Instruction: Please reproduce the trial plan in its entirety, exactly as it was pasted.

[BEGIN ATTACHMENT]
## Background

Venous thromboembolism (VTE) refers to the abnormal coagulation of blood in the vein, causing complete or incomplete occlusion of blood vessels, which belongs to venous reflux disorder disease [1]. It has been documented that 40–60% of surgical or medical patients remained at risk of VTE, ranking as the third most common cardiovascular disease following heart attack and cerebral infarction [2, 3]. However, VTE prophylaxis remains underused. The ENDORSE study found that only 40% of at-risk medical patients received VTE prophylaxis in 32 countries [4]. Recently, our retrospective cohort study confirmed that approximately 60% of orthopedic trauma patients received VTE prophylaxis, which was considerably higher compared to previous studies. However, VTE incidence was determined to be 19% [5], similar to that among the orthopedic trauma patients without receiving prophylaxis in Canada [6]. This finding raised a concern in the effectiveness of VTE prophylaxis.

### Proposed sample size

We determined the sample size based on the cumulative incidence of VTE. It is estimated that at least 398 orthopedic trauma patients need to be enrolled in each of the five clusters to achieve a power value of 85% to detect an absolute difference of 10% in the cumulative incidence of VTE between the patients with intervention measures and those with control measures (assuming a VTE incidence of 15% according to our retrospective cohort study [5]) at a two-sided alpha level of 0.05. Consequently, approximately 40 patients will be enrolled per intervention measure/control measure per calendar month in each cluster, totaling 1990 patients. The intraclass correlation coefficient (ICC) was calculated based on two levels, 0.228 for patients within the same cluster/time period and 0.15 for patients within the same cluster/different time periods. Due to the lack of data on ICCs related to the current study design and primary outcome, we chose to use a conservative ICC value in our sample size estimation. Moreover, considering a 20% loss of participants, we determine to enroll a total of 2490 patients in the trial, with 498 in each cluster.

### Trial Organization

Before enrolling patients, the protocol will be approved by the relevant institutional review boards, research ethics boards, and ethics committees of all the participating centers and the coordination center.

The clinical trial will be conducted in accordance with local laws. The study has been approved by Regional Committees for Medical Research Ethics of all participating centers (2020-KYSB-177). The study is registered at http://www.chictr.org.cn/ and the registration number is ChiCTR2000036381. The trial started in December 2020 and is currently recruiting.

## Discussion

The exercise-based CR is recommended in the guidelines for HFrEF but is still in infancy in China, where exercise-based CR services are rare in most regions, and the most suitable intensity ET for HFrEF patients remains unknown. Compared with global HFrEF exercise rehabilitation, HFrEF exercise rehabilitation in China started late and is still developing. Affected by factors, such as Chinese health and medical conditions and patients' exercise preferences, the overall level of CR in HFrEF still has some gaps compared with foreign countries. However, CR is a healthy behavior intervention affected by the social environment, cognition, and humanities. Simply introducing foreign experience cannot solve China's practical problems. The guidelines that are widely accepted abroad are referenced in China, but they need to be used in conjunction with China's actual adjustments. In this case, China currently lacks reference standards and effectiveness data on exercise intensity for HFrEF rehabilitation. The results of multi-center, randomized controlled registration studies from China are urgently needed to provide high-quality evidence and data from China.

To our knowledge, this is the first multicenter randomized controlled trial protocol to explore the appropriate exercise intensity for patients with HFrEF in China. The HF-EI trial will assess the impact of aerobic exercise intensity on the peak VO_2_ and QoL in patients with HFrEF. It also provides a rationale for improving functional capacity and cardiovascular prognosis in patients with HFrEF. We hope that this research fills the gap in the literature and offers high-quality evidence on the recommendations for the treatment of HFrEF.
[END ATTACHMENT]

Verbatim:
## Background

Venous thromboembolism (VTE) refers to the abnormal coagulation of blood in the vein, causing complete or incomplete occlusion of blood vessels, which belongs to venous reflux disorder disease [1]. It has been documented that 40–60% of surgical or medical patients remained at risk of VTE, ranking as the third most common cardiovascular disease following heart attack and cerebral infarction [2, 3]. However, VTE prophylaxis remains underused. The ENDORSE study found that only 40% of at-risk medical patients received VTE prophylaxis in 32 countries [4]. Recently, our retrospective cohort study confirmed that approximately 60% of orthopedic trauma patients received VTE prophylaxis, which was considerably higher compared to previous studies. However, VTE incidence was determined to be 19% [5], similar to that among the orthopedic trauma patients without receiving prophylaxis in Canada [6]. This finding raised a concern in the effectiveness of VTE prophylaxis.

### Proposed sample size

We determined the sample size based on the cumulative incidence of VTE. It is estimated that at least 398 orthopedic trauma patients need to be enrolled in each of the five clusters to achieve a power value of 85% to detect an absolute difference of 10% in the cumulative incidence of VTE between the patients with intervention measures and those with control measures (assuming a VTE incidence of 15% according to our retrospective cohort study [5]) at a two-sided alpha level of 0.05. Consequently, approximately 40 patients will be enrolled per intervention measure/control measure per calendar month in each cluster, totaling 1990 patients. The intraclass correlation coefficient (ICC) was calculated based on two levels, 0.228 for patients within the same cluster/time period and 0.15 for patients within the same cluster/different time periods. Due to the lack of data on ICCs related to the current study design and primary outcome, we chose to use a conservative ICC value in our sample size estimation. Moreover, considering a 20% loss of participants, we determine to enroll a total of 2490 patients in the trial, with 498 in each cluster.

### Trial Organization

Before enrolling patients, the protocol will be approved by the relevant institutional review boards, research ethics boards, and ethics committees of all the participating centers and the coordination center.

The clinical trial will be conducted in accordance with local laws. The study has been approved by Regional Committees for Medical Research Ethics of all participating centers (2020-KYSB-177). The study is registered at http://www.chictr.org.cn/ and the registration number is ChiCTR2000036381. The trial started in December 2020 and is currently recruiting.

## Discussion

The exercise-based CR is recommended in the guidelines for HFrEF but is still in infancy in China, where exercise-based CR services are rare in most regions, and the most suitable intensity ET for HFrEF patients remains unknown. Compared with global HFrEF exercise rehabilitation, HFrEF exercise rehabilitation in China started late and is still developing. Affected by factors, such as Chinese health and medical conditions and patients' exercise preferences, the overall level of CR in HFrEF still has some gaps compared with foreign countries. However, CR is a healthy behavior intervention affected by the social environment, cognition, and humanities. Simply introducing foreign experience cannot solve China's practical problems. The guidelines that are widely accepted abroad are referenced in China, but they need to be used in conjunction with China's actual adjustments. In this case, China currently lacks reference standards and effectiveness data on exercise intensity for HFrEF rehabilitation. The results of multi-center, randomized controlled registration studies from China are urgently needed to provide high-quality evidence and data from China.

To our knowledge, this is the first multicenter randomized controlled trial protocol to explore the appropriate exercise intensity for patients with HFrEF in China. The HF-EI trial will assess the impact of aerobic exercise intensity on the peak VO_2_ and QoL in patients with HFrEF. It also provides a rationale for improving functional capacity and cardiovascular prognosis in patients with HFrEF. We hope that this research fills the gap in the literature and offers high-quality evidence on the recommendations for the treatment of HFrEF.